The mitzvoth that can be recited in any language are those mitzvoth that relate to our personal growth and our personal connection to G-d. The shematefillah, birkat hamazon, the recital of the sotah and personal oaths all focus on the individual. Personal growth requires complete understanding.
National events and symbols require the national language. And the nation of Israel speaks only one language. It is a holy language for a holy people in a holy land. The gathering together of the people to hear the King read the Torah, the daily and yearly blessings of our spiritual leaders must be said in our “official language”. No nation can allow its political and spiritual leaders to speak in any other but the official language. The first chapter of Masechet Yoma describes the tragic scene towards the end of the second Temple period where the high priests could not understand Hebrew. “Zecharia ben Kevutal said: many times I read before him the book of Daniel” (Yoma 18b) as the high priest could not understand the biblical books written in Hebrew.
Similarly the bikurim[4], celebrating the settling of the landand the blessings and curses spoken as the Jews were set to enter the land were to be recited only in Hebrew, reflecting their national character[5].  
[1] This would include the fierce polemic of having a non-Jew play an organ on Shabbat something which abstractly is not difficult to make a case permitting such (and was in fact permitted in Italy until the 1960’s). Fascinatingly the fight over the mechitza was much fiercer than that of the decision of the Conservative movement to allow driving to shul on Shabbat. The prohibition regarding the latter is pretty clear as opposed to the former which has no mention in the classic codes of Jewish law.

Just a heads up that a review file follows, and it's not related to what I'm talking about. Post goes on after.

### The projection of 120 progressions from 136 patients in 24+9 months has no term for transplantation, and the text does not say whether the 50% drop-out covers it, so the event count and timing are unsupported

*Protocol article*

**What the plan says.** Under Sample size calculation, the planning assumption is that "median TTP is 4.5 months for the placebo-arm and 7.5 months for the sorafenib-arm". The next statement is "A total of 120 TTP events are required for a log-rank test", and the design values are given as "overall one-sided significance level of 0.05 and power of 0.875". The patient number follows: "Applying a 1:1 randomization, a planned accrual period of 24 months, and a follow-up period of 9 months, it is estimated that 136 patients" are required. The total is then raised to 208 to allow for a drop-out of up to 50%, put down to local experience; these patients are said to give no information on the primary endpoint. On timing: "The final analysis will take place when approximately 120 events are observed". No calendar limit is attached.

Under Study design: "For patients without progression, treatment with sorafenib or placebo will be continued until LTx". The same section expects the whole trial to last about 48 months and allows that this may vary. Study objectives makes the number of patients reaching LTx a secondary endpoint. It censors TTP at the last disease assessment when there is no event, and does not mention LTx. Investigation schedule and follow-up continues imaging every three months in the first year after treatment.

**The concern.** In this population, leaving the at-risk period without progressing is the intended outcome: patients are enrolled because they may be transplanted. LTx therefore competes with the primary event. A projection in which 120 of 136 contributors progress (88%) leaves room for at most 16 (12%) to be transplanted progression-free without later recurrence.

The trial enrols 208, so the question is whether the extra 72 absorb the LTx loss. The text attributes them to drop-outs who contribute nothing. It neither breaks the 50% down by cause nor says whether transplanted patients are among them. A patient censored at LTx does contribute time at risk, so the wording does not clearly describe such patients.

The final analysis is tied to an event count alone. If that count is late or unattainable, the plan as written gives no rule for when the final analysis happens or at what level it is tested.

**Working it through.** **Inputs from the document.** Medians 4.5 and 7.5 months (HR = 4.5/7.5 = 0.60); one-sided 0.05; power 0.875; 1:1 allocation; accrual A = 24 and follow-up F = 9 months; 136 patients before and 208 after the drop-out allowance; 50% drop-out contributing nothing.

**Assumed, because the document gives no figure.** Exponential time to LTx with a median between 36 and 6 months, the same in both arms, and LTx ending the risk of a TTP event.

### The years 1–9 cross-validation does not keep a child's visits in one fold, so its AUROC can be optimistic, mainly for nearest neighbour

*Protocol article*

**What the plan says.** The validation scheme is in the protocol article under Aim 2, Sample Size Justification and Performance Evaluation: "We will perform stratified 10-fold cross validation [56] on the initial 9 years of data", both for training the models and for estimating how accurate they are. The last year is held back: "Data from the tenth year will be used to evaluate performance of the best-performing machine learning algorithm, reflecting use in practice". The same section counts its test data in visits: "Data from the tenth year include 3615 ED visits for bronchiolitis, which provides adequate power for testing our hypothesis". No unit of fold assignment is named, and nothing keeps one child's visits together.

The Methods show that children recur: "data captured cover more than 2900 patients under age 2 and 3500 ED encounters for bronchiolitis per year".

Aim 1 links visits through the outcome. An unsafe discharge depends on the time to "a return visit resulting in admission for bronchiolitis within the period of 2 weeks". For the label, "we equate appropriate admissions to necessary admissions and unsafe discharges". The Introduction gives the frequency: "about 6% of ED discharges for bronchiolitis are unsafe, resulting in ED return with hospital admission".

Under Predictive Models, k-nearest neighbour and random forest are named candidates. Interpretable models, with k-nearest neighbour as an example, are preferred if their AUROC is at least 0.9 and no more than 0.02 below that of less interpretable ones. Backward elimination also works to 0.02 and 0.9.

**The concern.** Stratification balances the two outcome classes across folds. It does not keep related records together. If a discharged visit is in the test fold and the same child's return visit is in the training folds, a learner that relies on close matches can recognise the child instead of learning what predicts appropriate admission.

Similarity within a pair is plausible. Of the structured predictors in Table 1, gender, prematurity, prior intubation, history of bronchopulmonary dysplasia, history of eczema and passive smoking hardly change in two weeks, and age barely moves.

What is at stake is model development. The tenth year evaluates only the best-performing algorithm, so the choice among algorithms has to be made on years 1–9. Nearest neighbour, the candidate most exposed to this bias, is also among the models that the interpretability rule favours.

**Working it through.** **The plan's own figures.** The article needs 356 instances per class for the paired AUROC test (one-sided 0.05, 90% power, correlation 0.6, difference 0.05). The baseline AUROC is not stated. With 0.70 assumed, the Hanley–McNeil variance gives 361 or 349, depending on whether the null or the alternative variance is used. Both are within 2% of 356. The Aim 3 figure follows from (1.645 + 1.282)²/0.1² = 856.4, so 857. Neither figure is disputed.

[2] Though it seems that the English speakers have save for a few holdouts captured the day. Hebrew is no longer stressed as in years past and more and more schools teach limudei kodesh in English.
[3] Interestingly there is no rabbinic censure of those whose Hebrew is so poor that they must rely on translation to say shemadaven and bench. Let the mitzvoth be done any which way. Yet such censure is given in the case of kiddush. The Mishna is, somewhat surprisingly, silent on whether kiddush need be recited in Hebrew (it need not) yet the Gemara is critical of those men whose Hebrew is so poor that they need to rely on their wife’s recitation of kiddush. Perhaps this is because kiddush may be of lesser importance and hence there is more willingness to be critical when the stakes are not quite as high. Or perhaps ignorance is acceptable if it is pervasive but there is little excuse for a wife but not a husband (or vice versa) to be able to read.
[4] Yet this same parshat bikkurim can (and if need be must) be read in any language when read at the Pesach seder. When educating our children we must make sure they understand clearly. In different contexts, the same exact words can have different meanings and goals. 
[5] Most interestingly it is specifically public prayer that may be said in any language.